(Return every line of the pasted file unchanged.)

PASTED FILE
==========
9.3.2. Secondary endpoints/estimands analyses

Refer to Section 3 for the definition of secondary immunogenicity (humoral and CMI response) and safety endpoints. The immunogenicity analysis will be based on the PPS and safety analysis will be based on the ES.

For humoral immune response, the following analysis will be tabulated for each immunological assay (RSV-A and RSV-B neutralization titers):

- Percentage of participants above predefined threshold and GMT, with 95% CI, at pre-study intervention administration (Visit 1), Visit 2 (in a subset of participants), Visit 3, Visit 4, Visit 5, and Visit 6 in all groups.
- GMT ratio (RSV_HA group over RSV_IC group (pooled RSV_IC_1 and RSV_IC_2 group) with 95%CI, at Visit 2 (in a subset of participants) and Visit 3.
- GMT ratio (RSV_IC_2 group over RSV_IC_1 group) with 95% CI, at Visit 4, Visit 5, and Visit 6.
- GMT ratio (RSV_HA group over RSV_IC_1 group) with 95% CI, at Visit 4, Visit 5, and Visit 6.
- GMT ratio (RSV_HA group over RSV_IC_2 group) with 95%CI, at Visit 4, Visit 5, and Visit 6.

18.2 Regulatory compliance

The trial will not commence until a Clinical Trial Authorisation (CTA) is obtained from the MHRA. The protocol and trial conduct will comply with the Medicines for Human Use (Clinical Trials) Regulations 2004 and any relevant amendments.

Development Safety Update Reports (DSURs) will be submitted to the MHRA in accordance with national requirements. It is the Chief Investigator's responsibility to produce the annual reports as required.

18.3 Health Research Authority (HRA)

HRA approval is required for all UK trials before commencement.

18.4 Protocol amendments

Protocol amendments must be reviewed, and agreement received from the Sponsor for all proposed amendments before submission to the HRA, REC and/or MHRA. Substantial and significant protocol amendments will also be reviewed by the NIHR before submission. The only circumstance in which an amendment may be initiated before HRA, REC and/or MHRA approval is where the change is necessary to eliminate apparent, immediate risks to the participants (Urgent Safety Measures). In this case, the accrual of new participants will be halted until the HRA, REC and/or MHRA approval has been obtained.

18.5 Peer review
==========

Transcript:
9.3.2. Secondary endpoints/estimands analyses

Refer to Section 3 for the definition of secondary immunogenicity (humoral and CMI response) and safety endpoints. The immunogenicity analysis will be based on the PPS and safety analysis will be based on the ES.

For humoral immune response, the following analysis will be tabulated for each immunological assay (RSV-A and RSV-B neutralization titers):

- Percentage of participants above predefined threshold and GMT, with 95% CI, at pre-study intervention administration (Visit 1), Visit 2 (in a subset of participants), Visit 3, Visit 4, Visit 5, and Visit 6 in all groups.
- GMT ratio (RSV_HA group over RSV_IC group (pooled RSV_IC_1 and RSV_IC_2 group) with 95%CI, at Visit 2 (in a subset of participants) and Visit 3.
- GMT ratio (RSV_IC_2 group over RSV_IC_1 group) with 95% CI, at Visit 4, Visit 5, and Visit 6.
- GMT ratio (RSV_HA group over RSV_IC_1 group) with 95% CI, at Visit 4, Visit 5, and Visit 6.
- GMT ratio (RSV_HA group over RSV_IC_2 group) with 95%CI, at Visit 4, Visit 5, and Visit 6.

18.2 Regulatory compliance

The trial will not commence until a Clinical Trial Authorisation (CTA) is obtained from the MHRA. The protocol and trial conduct will comply with the Medicines for Human Use (Clinical Trials) Regulations 2004 and any relevant amendments.

Development Safety Update Reports (DSURs) will be submitted to the MHRA in accordance with national requirements. It is the Chief Investigator's responsibility to produce the annual reports as required.

18.3 Health Research Authority (HRA)

HRA approval is required for all UK trials before commencement.

18.4 Protocol amendments

Protocol amendments must be reviewed, and agreement received from the Sponsor for all proposed amendments before submission to the HRA, REC and/or MHRA. Substantial and significant protocol amendments will also be reviewed by the NIHR before submission. The only circumstance in which an amendment may be initiated before HRA, REC and/or MHRA approval is where the change is necessary to eliminate apparent, immediate risks to the participants (Urgent Safety Measures). In this case, the accrual of new participants will be halted until the HRA, REC and/or MHRA approval has been obtained.

18.5 Peer review